Newswise, August 17, 2016 — Aerobic exercise can significantly help people coping with the long-term mental health condition schizophrenia, according to a new study from University of Manchester researchers.
Through combining data from 10 independent clinical trials with a total of 385 patients with schizophrenia, Joseph Firth found that around 12 weeks of aerobic exercise training can significant improve patients' brain functioning.
The study by Firth, Dr Brendon Stubbs and Professor Alison Yung is published in Schizophrenia Bulletin, the world's leading journal on Schizophrenia and one of leading periodicals in Psychiatry.
Schizophrenia's acute phase is typified by hallucinations and delusions, which are usually treatable with medication.
However, most patients are still troubled with pervasive 'cognitive deficits'; including poor memory, impaired information processing and loss of concentration.
The research showed that patients who are treated with aerobic exercise programs, such as treadmills and exercise bikes, in combination with their medication, will improve their overall brain functioning more than those treated with medications alone.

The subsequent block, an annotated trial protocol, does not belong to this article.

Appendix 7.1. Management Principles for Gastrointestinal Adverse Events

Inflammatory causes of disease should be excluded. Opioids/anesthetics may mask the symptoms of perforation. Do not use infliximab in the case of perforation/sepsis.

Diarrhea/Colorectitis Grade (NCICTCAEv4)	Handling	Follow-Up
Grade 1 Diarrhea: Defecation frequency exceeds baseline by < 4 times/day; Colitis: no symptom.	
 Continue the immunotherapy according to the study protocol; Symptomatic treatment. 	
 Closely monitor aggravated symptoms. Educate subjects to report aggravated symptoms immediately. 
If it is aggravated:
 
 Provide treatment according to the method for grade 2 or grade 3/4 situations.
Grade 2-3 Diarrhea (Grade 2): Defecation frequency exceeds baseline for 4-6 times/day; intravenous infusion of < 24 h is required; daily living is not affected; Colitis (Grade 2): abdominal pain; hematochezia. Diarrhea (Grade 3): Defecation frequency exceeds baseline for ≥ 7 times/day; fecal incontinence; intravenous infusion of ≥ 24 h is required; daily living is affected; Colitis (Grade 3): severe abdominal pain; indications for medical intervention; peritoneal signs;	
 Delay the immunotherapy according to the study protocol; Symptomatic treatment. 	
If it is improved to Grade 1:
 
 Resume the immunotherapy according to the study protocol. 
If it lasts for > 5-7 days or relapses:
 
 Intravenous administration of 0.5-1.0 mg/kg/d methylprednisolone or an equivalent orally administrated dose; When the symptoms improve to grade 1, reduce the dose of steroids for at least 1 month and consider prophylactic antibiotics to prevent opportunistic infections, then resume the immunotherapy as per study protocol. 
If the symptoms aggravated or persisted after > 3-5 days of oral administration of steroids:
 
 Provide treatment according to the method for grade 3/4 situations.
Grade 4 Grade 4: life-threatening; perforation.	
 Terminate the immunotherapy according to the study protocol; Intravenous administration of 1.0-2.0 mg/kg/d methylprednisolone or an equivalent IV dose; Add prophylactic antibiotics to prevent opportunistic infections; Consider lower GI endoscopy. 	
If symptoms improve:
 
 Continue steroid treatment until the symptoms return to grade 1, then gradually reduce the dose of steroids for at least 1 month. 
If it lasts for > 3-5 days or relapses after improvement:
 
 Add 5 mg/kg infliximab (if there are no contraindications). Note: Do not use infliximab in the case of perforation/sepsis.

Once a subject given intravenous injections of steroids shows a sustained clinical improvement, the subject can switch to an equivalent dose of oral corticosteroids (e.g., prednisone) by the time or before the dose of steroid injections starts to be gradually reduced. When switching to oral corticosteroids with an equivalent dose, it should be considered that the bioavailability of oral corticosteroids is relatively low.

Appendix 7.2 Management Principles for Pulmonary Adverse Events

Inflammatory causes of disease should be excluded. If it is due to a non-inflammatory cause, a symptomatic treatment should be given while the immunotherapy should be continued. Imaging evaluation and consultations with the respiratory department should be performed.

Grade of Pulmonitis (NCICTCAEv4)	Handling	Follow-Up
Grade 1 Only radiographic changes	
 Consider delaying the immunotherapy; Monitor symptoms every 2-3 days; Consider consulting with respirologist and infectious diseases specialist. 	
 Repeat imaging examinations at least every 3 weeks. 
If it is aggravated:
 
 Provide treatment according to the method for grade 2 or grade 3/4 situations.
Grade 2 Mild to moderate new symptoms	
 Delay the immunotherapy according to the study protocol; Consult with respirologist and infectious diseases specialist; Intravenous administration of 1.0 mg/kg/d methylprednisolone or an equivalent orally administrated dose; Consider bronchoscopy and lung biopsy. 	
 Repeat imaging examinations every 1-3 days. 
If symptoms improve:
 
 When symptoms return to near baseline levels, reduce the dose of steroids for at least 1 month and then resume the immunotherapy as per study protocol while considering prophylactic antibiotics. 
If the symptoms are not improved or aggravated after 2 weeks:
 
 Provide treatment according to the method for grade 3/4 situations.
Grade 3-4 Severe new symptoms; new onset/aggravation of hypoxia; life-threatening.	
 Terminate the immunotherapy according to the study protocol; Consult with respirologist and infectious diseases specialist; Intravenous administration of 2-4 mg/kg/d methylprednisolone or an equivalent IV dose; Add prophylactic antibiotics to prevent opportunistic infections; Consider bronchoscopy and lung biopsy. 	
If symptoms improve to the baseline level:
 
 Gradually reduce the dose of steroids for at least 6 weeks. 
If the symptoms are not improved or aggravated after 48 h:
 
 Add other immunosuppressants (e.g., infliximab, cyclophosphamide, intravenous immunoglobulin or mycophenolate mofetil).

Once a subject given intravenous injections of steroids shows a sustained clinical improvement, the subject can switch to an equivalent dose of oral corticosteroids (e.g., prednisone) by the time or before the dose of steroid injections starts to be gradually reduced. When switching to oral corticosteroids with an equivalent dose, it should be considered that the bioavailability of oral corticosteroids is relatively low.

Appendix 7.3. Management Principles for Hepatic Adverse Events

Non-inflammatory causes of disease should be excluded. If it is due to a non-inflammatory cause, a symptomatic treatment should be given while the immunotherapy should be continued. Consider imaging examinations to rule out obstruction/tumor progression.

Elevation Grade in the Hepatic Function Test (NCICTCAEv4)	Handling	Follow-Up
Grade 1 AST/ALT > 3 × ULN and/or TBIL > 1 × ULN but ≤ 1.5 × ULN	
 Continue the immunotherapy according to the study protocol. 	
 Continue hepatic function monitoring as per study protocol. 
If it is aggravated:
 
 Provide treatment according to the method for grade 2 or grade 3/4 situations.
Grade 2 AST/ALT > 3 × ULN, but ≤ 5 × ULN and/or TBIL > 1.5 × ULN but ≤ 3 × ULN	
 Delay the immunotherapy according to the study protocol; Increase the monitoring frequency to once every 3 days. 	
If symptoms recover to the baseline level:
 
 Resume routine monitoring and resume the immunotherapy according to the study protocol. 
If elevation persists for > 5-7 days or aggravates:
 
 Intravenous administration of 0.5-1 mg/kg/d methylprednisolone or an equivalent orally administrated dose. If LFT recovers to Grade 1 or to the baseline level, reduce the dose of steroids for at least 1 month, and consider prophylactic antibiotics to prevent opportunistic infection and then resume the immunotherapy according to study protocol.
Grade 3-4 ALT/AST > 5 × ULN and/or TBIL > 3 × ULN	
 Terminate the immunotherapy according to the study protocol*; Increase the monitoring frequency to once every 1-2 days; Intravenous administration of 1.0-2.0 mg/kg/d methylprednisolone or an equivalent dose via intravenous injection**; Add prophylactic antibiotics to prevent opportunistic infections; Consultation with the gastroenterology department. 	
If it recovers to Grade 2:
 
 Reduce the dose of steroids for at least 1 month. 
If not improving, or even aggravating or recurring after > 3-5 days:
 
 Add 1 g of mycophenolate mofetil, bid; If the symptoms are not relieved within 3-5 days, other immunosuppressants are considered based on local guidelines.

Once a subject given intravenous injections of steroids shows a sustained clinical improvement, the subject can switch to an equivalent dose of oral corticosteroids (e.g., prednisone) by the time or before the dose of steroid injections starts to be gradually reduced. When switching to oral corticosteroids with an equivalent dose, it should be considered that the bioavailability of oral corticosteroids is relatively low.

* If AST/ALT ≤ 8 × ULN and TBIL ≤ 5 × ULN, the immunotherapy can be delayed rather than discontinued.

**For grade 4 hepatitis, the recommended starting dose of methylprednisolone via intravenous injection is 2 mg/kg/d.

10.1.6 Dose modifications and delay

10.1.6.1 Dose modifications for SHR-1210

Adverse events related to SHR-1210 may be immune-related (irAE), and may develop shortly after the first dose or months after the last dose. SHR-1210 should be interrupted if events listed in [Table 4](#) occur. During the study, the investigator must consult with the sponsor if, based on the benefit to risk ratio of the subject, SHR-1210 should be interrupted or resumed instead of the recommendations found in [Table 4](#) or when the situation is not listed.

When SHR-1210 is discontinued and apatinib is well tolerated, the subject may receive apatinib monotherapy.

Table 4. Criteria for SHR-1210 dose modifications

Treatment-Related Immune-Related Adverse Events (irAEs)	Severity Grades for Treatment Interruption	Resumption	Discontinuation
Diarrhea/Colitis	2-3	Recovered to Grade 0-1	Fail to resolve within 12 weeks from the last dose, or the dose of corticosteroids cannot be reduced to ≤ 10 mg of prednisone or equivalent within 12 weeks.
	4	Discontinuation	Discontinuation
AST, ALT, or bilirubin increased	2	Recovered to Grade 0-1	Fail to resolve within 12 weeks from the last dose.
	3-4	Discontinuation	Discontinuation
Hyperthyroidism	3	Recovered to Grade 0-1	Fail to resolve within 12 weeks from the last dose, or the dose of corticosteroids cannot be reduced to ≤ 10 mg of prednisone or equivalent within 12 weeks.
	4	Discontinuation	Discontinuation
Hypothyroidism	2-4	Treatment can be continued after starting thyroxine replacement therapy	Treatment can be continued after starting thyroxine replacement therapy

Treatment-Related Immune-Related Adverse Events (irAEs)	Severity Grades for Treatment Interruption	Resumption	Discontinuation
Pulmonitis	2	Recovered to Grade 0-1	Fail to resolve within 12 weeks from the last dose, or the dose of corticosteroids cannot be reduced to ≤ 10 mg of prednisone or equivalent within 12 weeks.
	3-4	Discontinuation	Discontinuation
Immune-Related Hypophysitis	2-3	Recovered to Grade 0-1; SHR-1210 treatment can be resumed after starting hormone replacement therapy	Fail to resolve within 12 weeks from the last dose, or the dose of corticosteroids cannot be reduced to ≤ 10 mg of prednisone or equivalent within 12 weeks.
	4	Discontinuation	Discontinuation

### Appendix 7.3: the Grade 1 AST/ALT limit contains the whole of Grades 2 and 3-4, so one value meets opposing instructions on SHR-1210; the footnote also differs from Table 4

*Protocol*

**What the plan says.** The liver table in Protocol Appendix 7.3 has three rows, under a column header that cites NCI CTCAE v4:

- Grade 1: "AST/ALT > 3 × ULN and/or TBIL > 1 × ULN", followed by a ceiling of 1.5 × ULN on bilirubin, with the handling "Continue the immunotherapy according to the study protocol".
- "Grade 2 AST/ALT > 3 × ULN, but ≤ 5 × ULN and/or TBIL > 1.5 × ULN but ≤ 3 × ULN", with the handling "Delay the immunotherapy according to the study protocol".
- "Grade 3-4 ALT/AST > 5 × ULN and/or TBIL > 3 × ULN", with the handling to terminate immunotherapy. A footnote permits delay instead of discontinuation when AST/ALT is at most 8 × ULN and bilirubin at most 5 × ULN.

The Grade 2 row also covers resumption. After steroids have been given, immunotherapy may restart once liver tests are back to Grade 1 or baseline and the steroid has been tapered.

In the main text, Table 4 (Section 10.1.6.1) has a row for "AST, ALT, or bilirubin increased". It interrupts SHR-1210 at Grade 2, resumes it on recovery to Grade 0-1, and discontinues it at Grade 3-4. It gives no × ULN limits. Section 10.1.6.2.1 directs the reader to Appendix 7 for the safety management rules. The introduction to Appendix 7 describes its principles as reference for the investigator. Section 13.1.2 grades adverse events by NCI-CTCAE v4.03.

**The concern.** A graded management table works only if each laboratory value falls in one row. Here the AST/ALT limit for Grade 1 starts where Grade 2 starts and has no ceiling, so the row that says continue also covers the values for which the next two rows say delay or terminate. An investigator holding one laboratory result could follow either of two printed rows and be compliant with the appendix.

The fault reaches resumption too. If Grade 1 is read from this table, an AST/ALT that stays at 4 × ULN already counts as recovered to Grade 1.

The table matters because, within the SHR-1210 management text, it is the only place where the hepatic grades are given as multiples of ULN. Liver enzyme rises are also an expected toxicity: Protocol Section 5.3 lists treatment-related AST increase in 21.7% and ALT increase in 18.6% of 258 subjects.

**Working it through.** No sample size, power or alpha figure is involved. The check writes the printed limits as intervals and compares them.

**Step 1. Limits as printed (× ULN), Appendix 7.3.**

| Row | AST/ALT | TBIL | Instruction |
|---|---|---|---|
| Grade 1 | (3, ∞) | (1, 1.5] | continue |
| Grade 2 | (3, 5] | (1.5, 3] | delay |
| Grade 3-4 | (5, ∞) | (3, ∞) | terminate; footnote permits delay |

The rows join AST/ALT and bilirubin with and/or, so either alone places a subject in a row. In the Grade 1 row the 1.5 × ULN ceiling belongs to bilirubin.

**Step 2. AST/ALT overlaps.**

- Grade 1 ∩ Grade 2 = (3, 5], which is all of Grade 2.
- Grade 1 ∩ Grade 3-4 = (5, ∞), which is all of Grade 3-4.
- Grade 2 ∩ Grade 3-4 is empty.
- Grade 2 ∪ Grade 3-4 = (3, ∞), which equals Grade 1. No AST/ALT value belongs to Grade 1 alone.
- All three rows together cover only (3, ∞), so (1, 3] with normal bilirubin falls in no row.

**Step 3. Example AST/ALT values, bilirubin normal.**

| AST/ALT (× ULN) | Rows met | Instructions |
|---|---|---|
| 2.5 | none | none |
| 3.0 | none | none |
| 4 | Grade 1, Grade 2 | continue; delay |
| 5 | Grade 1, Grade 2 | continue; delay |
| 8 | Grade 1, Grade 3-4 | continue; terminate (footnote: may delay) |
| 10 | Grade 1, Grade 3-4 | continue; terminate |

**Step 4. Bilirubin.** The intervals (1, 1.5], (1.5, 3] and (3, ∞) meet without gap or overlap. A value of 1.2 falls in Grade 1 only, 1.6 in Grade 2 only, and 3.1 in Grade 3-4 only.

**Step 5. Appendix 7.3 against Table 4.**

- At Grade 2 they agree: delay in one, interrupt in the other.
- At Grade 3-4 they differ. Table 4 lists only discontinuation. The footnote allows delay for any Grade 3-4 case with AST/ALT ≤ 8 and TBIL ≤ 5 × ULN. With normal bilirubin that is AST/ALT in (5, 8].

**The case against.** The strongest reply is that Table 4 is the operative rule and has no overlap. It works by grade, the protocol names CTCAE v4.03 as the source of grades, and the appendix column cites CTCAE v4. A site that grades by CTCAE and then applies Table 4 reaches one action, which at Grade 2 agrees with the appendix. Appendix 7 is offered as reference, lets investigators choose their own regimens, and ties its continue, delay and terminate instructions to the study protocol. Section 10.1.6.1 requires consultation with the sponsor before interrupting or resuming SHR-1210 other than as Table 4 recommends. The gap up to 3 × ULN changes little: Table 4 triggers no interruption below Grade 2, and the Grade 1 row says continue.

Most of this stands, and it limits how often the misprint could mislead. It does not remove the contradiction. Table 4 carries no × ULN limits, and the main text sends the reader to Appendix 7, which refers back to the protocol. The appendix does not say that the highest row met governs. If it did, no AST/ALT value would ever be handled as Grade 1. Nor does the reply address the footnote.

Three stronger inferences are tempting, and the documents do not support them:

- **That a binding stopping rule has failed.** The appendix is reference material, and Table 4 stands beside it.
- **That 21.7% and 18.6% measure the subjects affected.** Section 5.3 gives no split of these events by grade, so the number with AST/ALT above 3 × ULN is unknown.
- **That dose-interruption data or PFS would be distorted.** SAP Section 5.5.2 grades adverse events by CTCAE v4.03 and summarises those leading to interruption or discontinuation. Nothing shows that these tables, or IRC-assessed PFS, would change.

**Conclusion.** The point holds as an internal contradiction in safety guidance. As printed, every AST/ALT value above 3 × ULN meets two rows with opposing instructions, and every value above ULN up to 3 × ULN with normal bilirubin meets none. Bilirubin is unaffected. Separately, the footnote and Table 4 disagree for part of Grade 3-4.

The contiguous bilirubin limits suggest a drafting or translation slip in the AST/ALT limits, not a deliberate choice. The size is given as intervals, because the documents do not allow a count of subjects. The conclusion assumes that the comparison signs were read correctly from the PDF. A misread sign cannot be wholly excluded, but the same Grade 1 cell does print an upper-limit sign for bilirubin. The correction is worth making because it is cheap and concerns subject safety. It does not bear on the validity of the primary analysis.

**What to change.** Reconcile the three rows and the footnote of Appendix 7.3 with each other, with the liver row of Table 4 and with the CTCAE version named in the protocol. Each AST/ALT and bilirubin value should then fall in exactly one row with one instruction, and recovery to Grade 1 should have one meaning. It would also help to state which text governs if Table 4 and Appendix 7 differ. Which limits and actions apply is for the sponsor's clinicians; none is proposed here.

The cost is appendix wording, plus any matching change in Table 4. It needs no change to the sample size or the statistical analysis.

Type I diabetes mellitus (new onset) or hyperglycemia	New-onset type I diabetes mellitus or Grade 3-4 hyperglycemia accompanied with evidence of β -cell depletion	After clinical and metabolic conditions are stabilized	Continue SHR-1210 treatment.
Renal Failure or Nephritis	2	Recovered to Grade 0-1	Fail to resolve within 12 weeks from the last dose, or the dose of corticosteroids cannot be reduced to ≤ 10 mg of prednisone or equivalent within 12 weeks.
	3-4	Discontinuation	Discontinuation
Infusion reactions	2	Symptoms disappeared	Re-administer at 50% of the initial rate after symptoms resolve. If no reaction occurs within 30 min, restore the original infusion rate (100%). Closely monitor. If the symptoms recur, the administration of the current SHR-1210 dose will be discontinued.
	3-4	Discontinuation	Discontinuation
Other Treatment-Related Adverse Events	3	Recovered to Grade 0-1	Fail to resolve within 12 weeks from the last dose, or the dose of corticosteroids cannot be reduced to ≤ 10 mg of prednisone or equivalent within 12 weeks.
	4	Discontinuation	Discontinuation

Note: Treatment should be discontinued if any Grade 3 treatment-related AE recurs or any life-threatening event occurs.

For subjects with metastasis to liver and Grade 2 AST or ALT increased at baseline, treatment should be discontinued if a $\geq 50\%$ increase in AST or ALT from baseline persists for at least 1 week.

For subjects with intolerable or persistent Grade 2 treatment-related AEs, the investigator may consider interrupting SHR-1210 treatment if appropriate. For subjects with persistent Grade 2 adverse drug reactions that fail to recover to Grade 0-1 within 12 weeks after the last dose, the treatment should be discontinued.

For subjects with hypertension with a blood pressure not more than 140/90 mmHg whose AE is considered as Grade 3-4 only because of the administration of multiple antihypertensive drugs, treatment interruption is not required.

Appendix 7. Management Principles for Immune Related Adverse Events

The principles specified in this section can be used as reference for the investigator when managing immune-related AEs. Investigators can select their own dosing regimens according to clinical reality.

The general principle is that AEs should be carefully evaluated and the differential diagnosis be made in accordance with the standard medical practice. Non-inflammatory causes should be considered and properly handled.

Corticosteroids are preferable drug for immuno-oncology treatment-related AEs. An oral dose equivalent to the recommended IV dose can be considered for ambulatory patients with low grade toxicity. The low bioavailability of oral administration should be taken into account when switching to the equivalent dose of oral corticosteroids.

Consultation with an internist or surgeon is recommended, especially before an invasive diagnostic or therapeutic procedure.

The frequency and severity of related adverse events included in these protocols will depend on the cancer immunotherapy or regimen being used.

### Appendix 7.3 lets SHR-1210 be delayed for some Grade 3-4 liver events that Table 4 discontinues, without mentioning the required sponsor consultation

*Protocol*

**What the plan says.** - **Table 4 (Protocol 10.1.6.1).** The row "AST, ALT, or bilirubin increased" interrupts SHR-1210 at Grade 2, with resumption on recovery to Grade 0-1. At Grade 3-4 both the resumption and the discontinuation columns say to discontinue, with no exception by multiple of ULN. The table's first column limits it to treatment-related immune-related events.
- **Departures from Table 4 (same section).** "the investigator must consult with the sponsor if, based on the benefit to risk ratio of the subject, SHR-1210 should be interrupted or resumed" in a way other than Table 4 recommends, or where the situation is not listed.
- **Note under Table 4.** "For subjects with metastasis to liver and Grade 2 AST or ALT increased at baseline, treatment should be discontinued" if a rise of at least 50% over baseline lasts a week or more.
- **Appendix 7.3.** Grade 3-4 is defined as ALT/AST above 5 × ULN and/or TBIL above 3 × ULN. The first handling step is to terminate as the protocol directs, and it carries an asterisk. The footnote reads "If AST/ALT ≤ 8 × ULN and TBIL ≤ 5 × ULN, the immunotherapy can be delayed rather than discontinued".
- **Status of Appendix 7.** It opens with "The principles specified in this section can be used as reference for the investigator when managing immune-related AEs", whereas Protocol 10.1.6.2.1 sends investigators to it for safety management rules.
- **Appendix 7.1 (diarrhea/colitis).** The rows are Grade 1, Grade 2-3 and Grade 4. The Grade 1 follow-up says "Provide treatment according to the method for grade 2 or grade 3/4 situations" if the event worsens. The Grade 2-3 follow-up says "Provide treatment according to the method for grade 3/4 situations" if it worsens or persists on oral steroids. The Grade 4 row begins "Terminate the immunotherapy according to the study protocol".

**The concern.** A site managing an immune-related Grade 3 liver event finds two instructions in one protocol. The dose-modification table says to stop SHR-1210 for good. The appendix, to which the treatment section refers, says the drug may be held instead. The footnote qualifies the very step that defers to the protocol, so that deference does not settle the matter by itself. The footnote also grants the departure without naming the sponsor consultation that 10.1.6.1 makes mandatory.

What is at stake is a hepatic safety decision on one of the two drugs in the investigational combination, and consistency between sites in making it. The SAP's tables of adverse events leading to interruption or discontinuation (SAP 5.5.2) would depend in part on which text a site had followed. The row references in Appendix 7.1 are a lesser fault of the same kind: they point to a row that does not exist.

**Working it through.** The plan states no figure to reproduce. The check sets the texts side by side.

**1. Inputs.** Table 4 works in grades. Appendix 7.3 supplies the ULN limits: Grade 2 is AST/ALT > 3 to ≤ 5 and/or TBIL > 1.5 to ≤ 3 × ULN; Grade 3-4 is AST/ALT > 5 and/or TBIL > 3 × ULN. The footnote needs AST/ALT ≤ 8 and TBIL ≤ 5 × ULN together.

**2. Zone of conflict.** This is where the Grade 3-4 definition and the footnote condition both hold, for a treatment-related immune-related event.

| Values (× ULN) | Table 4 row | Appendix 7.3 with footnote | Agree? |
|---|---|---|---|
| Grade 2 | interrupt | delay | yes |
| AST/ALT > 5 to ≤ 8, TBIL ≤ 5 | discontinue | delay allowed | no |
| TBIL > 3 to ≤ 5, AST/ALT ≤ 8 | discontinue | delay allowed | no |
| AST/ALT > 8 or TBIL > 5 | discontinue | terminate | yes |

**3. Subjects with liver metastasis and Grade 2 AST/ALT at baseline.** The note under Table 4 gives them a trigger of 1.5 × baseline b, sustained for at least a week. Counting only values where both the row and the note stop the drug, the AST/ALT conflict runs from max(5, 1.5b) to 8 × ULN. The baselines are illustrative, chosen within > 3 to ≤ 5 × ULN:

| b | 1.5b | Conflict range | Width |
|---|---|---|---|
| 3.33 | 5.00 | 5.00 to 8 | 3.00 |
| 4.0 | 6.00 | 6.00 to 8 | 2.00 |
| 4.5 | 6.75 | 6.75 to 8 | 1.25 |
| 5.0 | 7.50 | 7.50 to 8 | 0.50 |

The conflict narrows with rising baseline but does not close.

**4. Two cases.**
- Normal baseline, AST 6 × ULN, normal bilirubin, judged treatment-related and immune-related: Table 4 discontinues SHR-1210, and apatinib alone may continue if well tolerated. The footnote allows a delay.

The areas which were most improved by exercising were patients' ability to understand social situations, their attention spans, and their 'working memory' - or how much information they can hold in mind at one time.
There was also evidence among the studies that programs which used greater amounts of exercise, and those which were most successful for improving fitness, had the greatest effects on cognitive functioning.
Joe Firth said: "Cognitive deficits are one aspect of schizophrenia which is particularly problematic.
"They hinder recovery and impact negatively upon people's ability to function in work and social situations. Furthermore, current medications for schizophrenia do not treat the cognitive deficits of the disorder.
"We are searching for new ways to treat these aspects of the illness, and now research is increasingly suggesting that physical exercise can provide a solution."
He added: "These findings present the first large-scale evidence supporting the use of physical exercise to treat the neurocognitive deficits associated with schizophrenia.
"Using exercise from the earliest stages of the illness could reduce the likelihood of long-term disability, and facilitate full, functional recovery for patients."